Pledge case puts chill on parental rights
Although experts disagree on the case's reach, parents without custody could find it harder to press concerns.
WASHINGTON — In avoiding the merits of the Pledge of Allegiance case, the US Supreme Court has dealt a substantial blow to the rights of noncustodial parents to use the federal courts to protect their children from alleged unconstitutional harms.
The court's 5-to-3 ruling on Monday has been largely portrayed as a dodge by the majority justices to avoid the difficult constitutional issue of whether the words "under God" in the Pledge violate the separation of church and state. But to many parents - primarily fathers - who do not share custody, the five-justice majority has just given lower-court judges the power to throw noncustodial parents out of court - even when their complaints involve possible constitutional violations against their children by the government.
California atheist Michael Newdow says the Supreme Court decision reversing his case violates his fundamental constitutional right to protect his child from unconstitutional government conduct.
Legal experts disagree on the potential implications of the high court's decision. Some say it remains to be seen whether the unusual circumstances of Mr. Newdow's case will translate broadly to other cases. Others see it as yet another setback to a struggling fathers' rights movement fighting what it views as gender discrimination by certain family-court judges who automatically favor mothers over fathers in all but the most extreme cases.
"The impact is huge," says Michael McCormick of the American Coalition for Fathers and Children. "There are 14 million noncustodial parents in this country who, if this decision is interpreted broadly, have lost the capacity to act on behalf of their children."
In his majority opinion, Justice John Paul Stevens says that Newdow lacks the legal authority to file his lawsuit on behalf of his elementary school-aged daughter. That's because a California family court had earlier ruled that the girl's mother retained complete authority to make key child-rearing decisions and act in the daughter's legal interest without interference by Newdow. But what Justice Stevens does not address in his 15-page opinion is whether Newdow possesses a fundamental parental right of his own to protect his daughter from unconstitutional government action. The majority opinion in Newdow's case suggests he does not.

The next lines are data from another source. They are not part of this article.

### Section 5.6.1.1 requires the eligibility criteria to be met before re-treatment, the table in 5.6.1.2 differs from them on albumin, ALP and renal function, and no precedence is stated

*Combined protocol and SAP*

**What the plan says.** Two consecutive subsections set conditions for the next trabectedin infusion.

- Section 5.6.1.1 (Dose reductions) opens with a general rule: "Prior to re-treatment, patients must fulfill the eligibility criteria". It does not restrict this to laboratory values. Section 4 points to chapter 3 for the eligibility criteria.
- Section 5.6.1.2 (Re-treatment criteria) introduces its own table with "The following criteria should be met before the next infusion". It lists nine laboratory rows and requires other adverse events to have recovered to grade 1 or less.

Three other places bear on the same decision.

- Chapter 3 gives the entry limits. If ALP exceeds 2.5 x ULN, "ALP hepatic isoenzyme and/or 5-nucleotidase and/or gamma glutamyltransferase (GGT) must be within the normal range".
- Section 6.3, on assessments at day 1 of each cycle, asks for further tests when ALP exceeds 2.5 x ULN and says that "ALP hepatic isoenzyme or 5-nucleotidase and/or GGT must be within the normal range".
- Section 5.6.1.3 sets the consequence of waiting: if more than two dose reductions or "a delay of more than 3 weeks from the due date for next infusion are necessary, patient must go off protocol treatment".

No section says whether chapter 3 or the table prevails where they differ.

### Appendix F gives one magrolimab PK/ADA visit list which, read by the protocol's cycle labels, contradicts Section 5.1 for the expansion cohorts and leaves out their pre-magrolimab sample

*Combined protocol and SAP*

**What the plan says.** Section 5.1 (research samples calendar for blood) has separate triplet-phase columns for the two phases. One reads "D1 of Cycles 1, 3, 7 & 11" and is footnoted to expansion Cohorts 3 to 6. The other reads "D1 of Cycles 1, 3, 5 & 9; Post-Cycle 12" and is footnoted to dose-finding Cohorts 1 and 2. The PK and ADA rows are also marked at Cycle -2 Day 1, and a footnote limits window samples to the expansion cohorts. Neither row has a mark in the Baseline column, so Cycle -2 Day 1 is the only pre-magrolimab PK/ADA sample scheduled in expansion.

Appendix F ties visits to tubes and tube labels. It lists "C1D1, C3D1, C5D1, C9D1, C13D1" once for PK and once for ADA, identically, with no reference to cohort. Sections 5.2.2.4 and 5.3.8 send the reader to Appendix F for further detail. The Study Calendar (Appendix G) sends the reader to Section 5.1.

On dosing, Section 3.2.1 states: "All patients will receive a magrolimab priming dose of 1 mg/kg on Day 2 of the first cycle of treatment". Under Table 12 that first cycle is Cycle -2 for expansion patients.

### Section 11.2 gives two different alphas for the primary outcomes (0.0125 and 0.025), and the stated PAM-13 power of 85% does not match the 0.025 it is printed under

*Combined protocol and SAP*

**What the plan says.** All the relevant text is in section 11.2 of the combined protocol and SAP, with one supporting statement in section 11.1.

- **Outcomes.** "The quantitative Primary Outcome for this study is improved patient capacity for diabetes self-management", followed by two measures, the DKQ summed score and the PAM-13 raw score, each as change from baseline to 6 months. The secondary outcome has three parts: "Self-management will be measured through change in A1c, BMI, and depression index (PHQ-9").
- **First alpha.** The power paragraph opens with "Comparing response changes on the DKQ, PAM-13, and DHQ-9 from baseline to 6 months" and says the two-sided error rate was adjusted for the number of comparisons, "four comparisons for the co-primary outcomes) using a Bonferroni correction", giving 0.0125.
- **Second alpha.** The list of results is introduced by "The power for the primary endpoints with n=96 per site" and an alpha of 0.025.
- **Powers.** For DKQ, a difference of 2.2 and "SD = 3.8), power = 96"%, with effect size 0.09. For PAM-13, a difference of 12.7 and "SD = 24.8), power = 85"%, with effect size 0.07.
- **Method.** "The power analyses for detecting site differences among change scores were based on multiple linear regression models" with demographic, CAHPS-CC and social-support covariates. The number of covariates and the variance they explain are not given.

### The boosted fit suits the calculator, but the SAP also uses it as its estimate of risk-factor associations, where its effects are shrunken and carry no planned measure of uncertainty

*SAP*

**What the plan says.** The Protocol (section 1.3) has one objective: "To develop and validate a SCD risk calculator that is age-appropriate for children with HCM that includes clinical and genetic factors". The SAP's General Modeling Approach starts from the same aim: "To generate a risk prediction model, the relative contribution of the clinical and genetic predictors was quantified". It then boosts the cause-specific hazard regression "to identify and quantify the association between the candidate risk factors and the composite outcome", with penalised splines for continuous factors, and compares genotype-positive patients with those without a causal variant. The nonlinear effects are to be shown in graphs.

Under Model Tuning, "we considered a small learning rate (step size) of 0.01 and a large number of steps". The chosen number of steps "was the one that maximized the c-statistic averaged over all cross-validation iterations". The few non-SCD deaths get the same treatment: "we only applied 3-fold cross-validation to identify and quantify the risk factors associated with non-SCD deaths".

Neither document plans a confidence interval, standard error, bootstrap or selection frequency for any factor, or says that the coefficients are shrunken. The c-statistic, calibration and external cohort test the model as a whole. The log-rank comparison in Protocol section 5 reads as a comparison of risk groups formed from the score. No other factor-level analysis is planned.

In a concurring opinion that is actually a dissent on this point, Chief Justice William Rehnquist says that the five-justice majority has established a new doctrine requiring the high court to stay out of cases involving domestic disputes "no matter how constitutionally offensive" the result may be. "The California court did not reject Newdow's right as distinct from his daughter's, and we should not either," Chief Justice Rehnquist writes.
In the hands of creative and aggressive divorce lawyers, the high court's new doctrine may provide a powerful weapon bolstering the position of whichever parent is awarded custody, legal analysts say.
Others disagree. "I don't think it is going to have any widespread impact on parents' rights," says Richard Barry, a San Rafael, Calif., divorce lawyer and president of the American Academy of Matrimonial Lawyers.
Mr. Barry says California law reflects a strong policy preference for coparenting - keeping both parents involved in their children's lives. But sometimes, he says, family courts assign sole responsibility to one parent to make key decisions. That happens only when the other parent is so difficult that the court is left with no alternative, he says.
"Somewhere along the line I can only assume that Mr. Newdow blew it and got himself into the situation of one of those parents who demonstrates an inability to coparent," Barry says.
Other analysts say the high court's action in the Newdow case is significant because it highlights a preference by the court to avoid becoming too deeply involved in the complexities of family law disputes. It also highlights a growing sensitivity to the rights of children, particularly when a child's rights are viewed as being in conflict with a parent's.
In Newdow's case, his campaign to edit "under God" out of the Pledge threatened to thrust his daughter into the national spotlight as the girl at the center of a constitutional storm. Yet she and her mother do not object to the Pledge. "The court is saying, given the conflict between the mother and the emphasis on the interests of the daughter, we are unwilling to participate in the vindication even of [Newdow's] constitutional right if to do that it might harm the child," says Herma Hill Kay, a family law scholar at the University of California, Berkeley, School of Law.
This sensitivity to the rights of the child when in conflict with parental rights has been a consistent concern of Stevens and was highlighted in his dissent in a 2000 case involving grandparent visitation rights.
Some scholars see clear parallels. "In both cases the Supreme Court is expressing its growing appreciation of the complexity of family disputes, and in both cases the court is seeking to back its way out the door," says David Meyer, an expert in the intersection of constitutional law and family law at the University of Illinois College of Law in Champaign. He says the court is trying to avoid establishing bright-line federal or constitutional rules that might undermine fact-intensive, case-by-case determinations in family courts.
But Professor Meyer also says the high court's grandparent visitation decision has resulted in conflicting decisions across the country, and the same result may follow from the Newdow decision. "It will now fall to the innumerable state and family courts throughout the country to wrestle with this," he says, "and for state supreme courts to sort it out state by state."